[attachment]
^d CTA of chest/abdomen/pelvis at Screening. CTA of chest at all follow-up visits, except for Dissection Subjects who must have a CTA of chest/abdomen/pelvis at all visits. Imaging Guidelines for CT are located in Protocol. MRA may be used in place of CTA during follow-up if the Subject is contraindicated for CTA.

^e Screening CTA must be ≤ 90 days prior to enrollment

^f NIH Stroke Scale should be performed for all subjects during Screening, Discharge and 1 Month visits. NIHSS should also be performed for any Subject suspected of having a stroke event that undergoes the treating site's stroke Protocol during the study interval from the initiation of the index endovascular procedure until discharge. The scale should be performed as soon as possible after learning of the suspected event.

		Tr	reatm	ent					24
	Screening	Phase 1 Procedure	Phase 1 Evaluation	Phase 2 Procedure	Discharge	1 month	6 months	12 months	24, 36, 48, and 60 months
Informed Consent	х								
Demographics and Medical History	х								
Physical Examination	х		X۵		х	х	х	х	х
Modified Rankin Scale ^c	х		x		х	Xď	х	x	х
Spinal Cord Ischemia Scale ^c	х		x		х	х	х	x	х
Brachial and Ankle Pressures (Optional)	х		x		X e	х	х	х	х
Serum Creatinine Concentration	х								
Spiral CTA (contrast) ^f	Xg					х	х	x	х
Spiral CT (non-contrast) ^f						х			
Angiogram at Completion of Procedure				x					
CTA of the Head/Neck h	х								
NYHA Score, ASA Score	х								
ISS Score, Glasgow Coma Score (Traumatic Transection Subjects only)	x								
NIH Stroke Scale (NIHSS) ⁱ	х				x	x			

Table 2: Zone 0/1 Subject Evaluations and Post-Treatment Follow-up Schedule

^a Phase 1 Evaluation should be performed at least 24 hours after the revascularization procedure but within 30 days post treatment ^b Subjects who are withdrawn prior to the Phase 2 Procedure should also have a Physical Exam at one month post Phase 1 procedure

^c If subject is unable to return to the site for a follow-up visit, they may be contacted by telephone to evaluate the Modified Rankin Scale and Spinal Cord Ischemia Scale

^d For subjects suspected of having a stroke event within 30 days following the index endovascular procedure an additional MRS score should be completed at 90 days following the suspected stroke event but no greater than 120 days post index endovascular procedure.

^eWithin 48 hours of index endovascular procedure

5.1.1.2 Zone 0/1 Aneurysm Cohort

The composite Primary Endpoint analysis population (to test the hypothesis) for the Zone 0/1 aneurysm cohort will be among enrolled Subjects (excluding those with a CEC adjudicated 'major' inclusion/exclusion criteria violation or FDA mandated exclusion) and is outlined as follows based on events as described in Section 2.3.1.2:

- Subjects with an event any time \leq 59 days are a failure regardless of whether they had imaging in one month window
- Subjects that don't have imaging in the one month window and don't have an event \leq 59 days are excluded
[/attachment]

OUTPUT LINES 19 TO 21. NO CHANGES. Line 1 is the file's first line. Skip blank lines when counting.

NIH Stroke Scale (NIHSS) ⁱ	х				x	x			

Table 2: Zone 0/1 Subject Evaluations and Post-Treatment Follow-up Schedule

^a Phase 1 Evaluation should be performed at least 24 hours after the revascularization procedure but within 30 days post treatment ^b Subjects who are withdrawn prior to the Phase 2 Procedure should also have a Physical Exam at one month post Phase 1 procedure